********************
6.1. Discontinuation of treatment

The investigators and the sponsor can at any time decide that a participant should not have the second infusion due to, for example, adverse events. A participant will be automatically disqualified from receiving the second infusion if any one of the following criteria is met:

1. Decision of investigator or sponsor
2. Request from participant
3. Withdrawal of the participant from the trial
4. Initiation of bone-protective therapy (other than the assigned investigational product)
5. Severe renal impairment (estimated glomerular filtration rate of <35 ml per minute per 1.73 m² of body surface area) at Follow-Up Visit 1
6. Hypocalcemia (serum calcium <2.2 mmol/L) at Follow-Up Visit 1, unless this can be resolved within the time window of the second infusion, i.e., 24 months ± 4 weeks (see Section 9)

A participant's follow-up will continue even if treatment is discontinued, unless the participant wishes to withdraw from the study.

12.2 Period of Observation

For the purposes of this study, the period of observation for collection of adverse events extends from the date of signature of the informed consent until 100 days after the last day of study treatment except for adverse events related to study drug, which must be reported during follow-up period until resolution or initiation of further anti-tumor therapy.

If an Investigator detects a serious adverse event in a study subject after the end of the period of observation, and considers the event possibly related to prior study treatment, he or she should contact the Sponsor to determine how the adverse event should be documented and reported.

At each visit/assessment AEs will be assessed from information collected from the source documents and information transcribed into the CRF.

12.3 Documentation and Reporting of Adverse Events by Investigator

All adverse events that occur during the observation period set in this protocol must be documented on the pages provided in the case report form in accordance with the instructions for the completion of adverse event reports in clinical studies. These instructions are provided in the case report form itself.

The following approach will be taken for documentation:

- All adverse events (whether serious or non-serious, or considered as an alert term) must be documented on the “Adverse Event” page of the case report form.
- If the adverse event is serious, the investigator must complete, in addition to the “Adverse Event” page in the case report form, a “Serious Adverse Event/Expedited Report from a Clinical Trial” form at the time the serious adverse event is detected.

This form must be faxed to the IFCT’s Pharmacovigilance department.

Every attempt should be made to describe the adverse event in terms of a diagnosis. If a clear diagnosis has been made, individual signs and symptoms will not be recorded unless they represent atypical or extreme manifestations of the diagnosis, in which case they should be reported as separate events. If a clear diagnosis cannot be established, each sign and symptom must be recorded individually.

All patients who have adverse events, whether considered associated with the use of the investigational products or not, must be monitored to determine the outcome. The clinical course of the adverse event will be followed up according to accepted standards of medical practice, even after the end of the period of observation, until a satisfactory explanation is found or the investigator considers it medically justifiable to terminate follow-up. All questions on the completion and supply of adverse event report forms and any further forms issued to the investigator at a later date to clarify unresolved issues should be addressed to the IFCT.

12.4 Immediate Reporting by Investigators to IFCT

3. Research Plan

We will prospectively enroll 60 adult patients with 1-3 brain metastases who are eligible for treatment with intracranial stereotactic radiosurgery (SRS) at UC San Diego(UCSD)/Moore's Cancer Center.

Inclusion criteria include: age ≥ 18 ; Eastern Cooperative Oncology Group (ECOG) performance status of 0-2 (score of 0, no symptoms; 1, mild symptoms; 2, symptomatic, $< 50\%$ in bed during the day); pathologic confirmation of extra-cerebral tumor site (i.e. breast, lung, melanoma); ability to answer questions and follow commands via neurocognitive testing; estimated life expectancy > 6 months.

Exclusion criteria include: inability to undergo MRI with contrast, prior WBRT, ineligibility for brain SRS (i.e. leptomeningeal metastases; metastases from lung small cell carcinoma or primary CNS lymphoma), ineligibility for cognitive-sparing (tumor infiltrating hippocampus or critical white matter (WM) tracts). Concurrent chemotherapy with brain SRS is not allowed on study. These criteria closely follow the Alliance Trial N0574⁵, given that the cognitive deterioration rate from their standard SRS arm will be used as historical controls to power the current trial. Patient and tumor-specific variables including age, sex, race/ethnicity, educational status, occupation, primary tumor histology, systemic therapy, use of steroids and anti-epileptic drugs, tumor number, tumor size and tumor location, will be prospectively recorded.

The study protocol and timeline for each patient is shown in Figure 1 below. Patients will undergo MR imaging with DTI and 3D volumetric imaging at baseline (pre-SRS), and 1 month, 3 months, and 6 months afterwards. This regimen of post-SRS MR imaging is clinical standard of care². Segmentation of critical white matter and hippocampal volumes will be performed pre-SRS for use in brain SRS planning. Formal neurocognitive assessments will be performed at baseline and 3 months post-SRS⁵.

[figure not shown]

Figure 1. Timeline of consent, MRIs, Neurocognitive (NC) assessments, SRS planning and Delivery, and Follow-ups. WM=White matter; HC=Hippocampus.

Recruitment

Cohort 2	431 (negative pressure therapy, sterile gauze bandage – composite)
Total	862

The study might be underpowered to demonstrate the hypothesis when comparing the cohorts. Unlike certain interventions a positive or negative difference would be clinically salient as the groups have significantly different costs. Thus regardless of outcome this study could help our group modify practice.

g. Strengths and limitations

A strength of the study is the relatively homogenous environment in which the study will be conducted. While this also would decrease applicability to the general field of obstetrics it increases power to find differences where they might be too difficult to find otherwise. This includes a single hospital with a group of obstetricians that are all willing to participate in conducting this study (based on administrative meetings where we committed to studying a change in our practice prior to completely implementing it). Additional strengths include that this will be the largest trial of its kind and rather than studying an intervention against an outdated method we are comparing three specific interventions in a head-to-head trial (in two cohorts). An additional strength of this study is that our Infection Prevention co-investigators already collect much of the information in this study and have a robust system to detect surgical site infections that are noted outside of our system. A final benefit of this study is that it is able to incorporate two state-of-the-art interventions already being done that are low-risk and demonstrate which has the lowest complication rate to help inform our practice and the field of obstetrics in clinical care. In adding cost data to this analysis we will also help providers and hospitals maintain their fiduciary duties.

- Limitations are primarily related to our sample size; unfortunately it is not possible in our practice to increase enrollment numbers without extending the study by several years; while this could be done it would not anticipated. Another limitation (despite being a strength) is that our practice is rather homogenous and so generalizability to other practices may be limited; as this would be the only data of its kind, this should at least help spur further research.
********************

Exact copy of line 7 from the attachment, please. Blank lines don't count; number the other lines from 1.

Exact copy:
5. Severe renal impairment (estimated glomerular filtration rate of <35 ml per minute per 1.73 m² of body surface area) at Follow-Up Visit 1